Through our research, we found that businesses have a number of benchmarks that they use to evaluate their suppliers. Seemingly, the most important is the supplier’s adherence to the parent company’s process and performance requirements (83 percent), followed by compliance with polices and codes of conduct (71 percent). Perhaps most surprising, is the fact that the third party’s compliance with local laws is of less emphasis (57 percent). Again, this lack of focus on regional regulation could become a real issue for businesses as more supplier-focused laws are introduced. Going forward, companies must communicate these new legal obligations to mitigate the risk of regulatory fines and reputation damage.

It’s also interesting to note that even though companies monitor supplier adherence with regulations it remains the most common reason for the non-compliance issues referred to previously. Therefore, this suggests that there may be a problem with the methods used to communicate and manage supplier compliance and, thus, it is likely a good time to re-evaluate them.

Despite many choosing to adopt supplier compliance management technology tools and systems, there is still a heavy reliance on manual processes, e.g. the use of spreadsheets and email, with 38 percent of businesses using them as the sole method of collecting and analysing data. Slightly fewer (24 percent) use an independent tool, but only 5 percent use a comprehensive solution as part of an enterprise-wide governance programme – another surprising statistic. In this data-driven world, information can be derived from almost anywhere. Companies can no longer expect employees to collect and then analyse all the information from an increasing number of data points – it’s simply not possible. Instead, organizations should be using tools that automate data collection, including data from other areas of the business, and trigger alerts if the information breaches pre-set risk indicators. This will give companies a far more holistic view of their supply chain, empowering employees to make better informed judgement calls and resolve non-compliance issues in a timely manner.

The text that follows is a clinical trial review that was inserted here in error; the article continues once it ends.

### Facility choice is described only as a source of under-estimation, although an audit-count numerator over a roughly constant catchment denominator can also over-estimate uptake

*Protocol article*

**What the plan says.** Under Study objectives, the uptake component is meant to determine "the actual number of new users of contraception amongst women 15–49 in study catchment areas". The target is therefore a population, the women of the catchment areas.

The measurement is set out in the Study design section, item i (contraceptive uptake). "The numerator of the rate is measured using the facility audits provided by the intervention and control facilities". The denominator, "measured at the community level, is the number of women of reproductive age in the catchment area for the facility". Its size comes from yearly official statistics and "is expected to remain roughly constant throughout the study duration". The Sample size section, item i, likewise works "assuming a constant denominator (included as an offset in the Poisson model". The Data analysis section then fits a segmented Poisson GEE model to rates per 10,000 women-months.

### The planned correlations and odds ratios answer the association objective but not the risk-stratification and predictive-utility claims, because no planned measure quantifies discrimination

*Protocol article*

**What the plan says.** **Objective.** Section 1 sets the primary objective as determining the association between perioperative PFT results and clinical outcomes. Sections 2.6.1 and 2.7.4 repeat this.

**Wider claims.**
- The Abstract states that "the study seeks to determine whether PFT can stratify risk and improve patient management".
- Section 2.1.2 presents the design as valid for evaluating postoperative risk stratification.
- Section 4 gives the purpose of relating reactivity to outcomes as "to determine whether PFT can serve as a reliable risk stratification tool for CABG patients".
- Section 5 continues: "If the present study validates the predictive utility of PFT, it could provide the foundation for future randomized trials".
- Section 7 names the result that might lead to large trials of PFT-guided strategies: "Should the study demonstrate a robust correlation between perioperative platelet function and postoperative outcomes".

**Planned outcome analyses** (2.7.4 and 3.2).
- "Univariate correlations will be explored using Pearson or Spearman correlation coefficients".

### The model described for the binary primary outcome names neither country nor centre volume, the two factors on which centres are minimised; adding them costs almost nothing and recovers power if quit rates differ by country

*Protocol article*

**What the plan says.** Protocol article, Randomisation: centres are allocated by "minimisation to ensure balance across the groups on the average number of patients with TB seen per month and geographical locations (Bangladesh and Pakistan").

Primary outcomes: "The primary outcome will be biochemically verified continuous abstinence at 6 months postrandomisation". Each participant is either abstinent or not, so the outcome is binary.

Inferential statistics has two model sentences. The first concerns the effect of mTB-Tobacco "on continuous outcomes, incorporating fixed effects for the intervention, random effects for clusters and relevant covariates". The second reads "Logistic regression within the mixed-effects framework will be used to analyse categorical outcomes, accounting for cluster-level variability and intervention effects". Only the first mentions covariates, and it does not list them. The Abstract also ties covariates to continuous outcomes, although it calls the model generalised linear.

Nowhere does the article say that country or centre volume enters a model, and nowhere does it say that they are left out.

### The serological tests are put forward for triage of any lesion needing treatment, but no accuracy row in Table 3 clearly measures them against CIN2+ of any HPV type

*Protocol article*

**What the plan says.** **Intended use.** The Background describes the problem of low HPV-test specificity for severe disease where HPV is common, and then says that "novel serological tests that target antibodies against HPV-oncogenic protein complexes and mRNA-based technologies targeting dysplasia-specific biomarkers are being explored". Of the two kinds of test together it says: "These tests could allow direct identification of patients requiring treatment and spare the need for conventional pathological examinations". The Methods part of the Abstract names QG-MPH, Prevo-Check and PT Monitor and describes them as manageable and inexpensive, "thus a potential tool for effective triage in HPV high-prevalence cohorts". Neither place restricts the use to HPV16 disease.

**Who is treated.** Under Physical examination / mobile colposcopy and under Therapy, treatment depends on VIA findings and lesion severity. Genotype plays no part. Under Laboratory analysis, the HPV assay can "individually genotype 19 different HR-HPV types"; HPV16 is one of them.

Ultimately, as organizations are placed under increasing scrutiny for the actions of their suppliers, they can no longer shy away from the importance of building a stronger supplier compliance management programme. 91 percent of businesses do have some form of management in place, but with half having experienced issues due to third party non-compliance, it’s obvious the processes being used need to be re-evaluated. While perhaps a complex undertaking, it actually presents an opportunity for businesses. As with most compliance activities, many take a myopic view and conduct supplier compliance management to avoid fines and protect business value. The question is, why can’t it be used to add value? At a time when supply chain scandals are becoming more common, customers are more drawn towards brands that are committed to building ethical and compliant supply chains, remaining loyal as opposed to swapping for less transparent alternatives. Businesses must view their suppliers as an extension of their own firm, encouraging and communicating the expectations of regulatory compliance as if they were any other internal department.

This can be achieved by developing a well-defined supplier compliance management strategy and programme; one which focuses on continuous supplier performance monitoring, regular supplier audits and assessments, collaborative corrective actions, and timely compliance reporting. Companies that embrace such a strategy will not only be well prepared for new regulatory enforcement, but will also be known as strong and ethical brands.

The author

Sonal Sinha is Vice President, of MetricStream.